ESRD Risk Higher in Recurrent Kidney Stone Formers than in Incident Kidney Stone Formers

It is thought that patients who form kidney stones are at increased risk for cardiovascular events, chronic kidney disease (CKD), and end-stage renal disease (ESRD); if that increased risk is accurate, it may also be expected that kidney stone formers are at increased risk for mortality. Those patients also have an increased comorbidity burden, including dyslipidemia, hypertension, diabetes, and metabolic ... Read More »

Missed Hemodialysis Treatments Associated with Increased Risk of Mortality

Hemodialysis therapy is typically provided three times a week for several hours for each treatment, creating considerable burdens on patients. There are wide variations in the extent to which those burdens affect patients’ quality of life; there may be negative effects on patient adherence to their treatment regimens among those who find their regimens particularly burdensome. One form of nonadherence ... Read More »

Levels of Trace Elements in Pediatric Patients with End-Stage Renal Disease

Nutritional disturbances are often seen in children with end-stage renal disease (ESRD), potentially affecting their growth and development. Some nutritional elements and electrolytes are part of routine monitoring in patients with chronic kidney disease (CKD) and in pediatric dialysis patients; however, there are no examinations of levels of trace elements until after significant complications and/or problems arise. Pediatric patients on ... Read More »

Antihypertensive Drug Effects on Surrogate End Points for ESRD: A Systematic Review

Chronic kidney disease (CKD) affects 10% to 15% of the population and is associated with progression to end-stage renal disease (ESRD) and premature death. Treatment aimed at lowering blood pressure is used to prevent kidney function failure and ESRD; however, ESRD is a less frequent outcome of CKD compared with cardiovascular disease and death and requires trials with large patient ... Read More »

Low eGFR Associated with Hospital-Acquired Infections Following Major Surgery

The US Department of Health and Human Services and the European Centre for Disease Prevention and Control have set prevention of hospital-acquired infections as one of their highest priorities. Hospital-acquired infections are associated with increased risk for mortality and morbidity, prolonged hospital length-of-stay, and increases in healthcare costs. Many hospital-acquired infections are preventable, creating the need to focus interventions on ... Read More »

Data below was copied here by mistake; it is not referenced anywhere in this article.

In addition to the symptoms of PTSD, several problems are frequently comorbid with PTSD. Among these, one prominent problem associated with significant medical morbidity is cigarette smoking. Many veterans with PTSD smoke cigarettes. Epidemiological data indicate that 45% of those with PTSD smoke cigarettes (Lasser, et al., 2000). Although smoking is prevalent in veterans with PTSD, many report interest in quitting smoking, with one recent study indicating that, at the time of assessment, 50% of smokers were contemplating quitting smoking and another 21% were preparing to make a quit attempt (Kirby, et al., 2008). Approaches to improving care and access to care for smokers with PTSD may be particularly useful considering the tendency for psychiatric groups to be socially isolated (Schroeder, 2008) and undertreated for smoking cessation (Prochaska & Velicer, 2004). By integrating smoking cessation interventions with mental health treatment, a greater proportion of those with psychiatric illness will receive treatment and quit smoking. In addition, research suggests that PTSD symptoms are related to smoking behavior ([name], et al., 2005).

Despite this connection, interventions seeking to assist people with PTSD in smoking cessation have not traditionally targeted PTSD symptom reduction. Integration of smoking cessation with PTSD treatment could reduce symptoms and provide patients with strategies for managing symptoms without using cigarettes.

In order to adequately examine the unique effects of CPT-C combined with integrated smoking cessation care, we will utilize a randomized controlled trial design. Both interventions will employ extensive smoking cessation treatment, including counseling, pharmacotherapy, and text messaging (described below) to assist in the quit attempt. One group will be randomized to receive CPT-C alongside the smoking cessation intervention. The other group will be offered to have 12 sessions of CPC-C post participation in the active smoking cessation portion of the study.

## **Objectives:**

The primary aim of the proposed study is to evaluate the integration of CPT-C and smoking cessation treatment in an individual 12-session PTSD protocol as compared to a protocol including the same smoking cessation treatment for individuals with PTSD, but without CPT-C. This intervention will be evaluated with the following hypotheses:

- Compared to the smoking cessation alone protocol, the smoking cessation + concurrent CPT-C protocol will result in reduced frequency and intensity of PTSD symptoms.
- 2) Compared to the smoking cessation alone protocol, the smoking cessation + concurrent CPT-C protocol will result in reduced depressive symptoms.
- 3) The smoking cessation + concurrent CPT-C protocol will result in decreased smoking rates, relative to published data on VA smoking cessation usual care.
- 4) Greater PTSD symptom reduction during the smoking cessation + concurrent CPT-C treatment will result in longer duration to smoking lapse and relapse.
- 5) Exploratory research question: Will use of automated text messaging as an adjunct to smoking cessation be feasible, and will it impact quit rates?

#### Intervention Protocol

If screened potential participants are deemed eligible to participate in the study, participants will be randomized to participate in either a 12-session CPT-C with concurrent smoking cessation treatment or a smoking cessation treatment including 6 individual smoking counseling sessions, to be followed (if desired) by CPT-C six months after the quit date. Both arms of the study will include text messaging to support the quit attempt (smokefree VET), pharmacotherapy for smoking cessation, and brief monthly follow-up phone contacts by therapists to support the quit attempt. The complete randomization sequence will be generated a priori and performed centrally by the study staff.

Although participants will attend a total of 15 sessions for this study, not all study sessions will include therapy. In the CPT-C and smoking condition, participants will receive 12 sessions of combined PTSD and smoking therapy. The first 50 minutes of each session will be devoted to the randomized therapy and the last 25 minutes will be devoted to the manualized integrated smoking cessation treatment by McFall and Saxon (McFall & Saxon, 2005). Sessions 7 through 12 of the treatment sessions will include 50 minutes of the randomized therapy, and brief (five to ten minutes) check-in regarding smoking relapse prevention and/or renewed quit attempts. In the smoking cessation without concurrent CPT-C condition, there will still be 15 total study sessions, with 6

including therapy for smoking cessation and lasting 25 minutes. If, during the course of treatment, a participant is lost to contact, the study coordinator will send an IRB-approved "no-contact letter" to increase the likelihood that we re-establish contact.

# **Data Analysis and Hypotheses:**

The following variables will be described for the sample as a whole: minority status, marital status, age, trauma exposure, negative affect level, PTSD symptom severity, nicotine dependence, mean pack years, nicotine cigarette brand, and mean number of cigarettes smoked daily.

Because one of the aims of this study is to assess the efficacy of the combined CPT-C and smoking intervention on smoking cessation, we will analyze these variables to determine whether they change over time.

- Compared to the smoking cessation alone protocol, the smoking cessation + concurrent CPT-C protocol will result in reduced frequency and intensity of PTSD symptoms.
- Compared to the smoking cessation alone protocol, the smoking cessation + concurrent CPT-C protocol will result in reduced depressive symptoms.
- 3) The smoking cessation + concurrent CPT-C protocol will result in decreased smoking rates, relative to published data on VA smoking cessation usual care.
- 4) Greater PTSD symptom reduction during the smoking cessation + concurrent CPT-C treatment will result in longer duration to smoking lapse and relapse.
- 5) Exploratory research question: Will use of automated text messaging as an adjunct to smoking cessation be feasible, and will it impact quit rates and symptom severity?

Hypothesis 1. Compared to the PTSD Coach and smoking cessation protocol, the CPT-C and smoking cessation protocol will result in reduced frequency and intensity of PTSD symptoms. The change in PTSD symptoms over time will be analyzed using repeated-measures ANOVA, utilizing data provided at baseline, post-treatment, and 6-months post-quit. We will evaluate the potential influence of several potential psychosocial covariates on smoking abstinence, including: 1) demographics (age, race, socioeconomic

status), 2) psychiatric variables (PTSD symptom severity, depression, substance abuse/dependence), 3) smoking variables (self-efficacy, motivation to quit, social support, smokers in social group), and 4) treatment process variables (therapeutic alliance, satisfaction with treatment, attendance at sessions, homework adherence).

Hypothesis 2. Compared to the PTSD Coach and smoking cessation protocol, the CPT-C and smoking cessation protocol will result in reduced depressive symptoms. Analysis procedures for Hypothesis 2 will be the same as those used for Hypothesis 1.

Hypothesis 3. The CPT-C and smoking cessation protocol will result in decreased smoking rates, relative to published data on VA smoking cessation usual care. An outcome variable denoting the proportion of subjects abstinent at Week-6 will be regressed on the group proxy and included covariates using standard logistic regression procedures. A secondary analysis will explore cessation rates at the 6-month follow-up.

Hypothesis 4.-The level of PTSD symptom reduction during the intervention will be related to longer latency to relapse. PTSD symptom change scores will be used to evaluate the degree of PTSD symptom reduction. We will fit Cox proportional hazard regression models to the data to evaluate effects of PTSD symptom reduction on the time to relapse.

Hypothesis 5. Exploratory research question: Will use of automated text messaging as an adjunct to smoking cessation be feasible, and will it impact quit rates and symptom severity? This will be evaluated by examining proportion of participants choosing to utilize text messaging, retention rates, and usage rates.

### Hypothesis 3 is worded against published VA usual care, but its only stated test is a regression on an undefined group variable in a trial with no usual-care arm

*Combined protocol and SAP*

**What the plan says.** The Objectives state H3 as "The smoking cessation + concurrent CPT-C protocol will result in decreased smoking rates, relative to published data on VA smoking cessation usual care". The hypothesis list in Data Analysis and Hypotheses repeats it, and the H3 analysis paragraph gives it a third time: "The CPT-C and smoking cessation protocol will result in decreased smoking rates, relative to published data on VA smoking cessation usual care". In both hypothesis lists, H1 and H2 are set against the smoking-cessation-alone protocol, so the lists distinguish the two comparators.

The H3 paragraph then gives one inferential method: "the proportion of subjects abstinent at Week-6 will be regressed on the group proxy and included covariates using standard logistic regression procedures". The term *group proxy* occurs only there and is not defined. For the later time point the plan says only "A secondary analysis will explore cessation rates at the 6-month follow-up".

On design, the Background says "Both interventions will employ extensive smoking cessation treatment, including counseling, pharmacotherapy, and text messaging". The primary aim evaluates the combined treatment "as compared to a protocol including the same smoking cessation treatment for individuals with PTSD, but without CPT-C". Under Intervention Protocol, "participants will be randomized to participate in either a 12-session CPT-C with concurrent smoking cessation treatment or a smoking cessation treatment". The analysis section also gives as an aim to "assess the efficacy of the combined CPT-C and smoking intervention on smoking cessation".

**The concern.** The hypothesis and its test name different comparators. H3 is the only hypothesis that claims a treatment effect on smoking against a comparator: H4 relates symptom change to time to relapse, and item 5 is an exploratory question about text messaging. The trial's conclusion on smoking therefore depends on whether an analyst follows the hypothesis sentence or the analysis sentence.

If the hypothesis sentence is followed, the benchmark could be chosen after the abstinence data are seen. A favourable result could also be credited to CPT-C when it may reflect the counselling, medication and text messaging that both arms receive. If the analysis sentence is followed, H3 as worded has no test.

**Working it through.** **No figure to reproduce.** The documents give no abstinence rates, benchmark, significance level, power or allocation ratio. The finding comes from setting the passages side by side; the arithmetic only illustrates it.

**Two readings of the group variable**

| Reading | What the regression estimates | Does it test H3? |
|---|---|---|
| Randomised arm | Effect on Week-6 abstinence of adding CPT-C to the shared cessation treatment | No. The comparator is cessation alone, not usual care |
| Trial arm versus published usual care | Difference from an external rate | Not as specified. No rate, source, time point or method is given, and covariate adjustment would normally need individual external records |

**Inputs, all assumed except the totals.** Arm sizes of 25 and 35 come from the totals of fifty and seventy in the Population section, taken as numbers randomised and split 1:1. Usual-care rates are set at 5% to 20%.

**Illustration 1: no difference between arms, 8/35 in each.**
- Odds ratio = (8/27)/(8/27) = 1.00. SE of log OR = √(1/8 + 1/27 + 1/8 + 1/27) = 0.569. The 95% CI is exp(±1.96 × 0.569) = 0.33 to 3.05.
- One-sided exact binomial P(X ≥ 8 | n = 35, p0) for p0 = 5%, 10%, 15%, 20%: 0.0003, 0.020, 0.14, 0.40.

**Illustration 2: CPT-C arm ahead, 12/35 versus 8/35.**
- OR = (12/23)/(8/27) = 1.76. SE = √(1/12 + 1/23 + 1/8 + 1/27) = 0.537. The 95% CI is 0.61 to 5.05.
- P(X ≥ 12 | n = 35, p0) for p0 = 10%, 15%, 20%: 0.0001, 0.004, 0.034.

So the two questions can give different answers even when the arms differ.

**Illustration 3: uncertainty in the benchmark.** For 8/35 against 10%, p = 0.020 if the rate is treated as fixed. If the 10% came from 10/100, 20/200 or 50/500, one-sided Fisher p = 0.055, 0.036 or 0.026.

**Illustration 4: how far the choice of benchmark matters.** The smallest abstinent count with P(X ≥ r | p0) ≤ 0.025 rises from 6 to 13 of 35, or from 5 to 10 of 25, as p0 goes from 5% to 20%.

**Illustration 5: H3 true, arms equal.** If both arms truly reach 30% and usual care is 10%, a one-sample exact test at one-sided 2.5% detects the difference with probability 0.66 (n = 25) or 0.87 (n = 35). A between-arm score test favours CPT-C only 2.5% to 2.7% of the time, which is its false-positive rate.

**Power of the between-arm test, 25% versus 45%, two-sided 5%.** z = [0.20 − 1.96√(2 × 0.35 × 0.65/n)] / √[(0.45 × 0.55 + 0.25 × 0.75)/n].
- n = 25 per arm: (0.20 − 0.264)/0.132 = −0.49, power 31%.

Examining Short-Term Within-Person Variability in Clinical Markers of Kidney Function

Chronic kidney disease (CKD) is defined by abnormalities in glomerular filtration rate (GFR) and/or albuminuria; CKD affects approximately 10% of the US population. Endogenous plasma or serum filtration markers, most commonly creatinine, are used to estimate GFR; albuminuria is quantified by measuring urinary albumin concentration (UAC) or urinary albumin-creatinine ratio (UACR). There are well established reference ranges for estimated GFR ... Read More »

Limiting Interdialytic Weight Gain in Patients on Hemodialysis

Many patients on chronic hemodialysis therapy exceed the recommended values of interdialytic weight gain (IDWG) of 4.0% to 4.5% of dry weight; some have IDWG of 10% to 20%. There are associations between higher IDWG and increased risk of all-cause and cardiovascular death. IDWG has also been shown to be a risk factor for increased morbidity, including ventricular hypertrophy and ... Read More »

Dietary Implications of Renal Impairment and Levels of Toxic Metabolites

According to Michael Pignanelli, BMSc, and colleagues, variations in atherosclerosis burden can only be partly explained by traditional risk factors for coronary heart disease (CHD), and genetic variants may account for only 10.6% of heritability of CHD. Following treatment with usual care for traditional risk factors, the risk of cardiovascular events remains approximately 40%. There is an independent association between ... Read More »

Burden of Chronic Kidney Disease Increased and Varied by State from 2002 to 2016

Over the past 15 years, the United States has seen demographic, social, and epidemiologic changes; there have also been substantial increases in measures of sociodemographic development and exposure to risk factors for chronic kidney disease (CKD) over the same period. To date, there has not been a detailed quantitative analysis of the change in burden of CKD. Benjamin Bowe, MPH, ... Read More »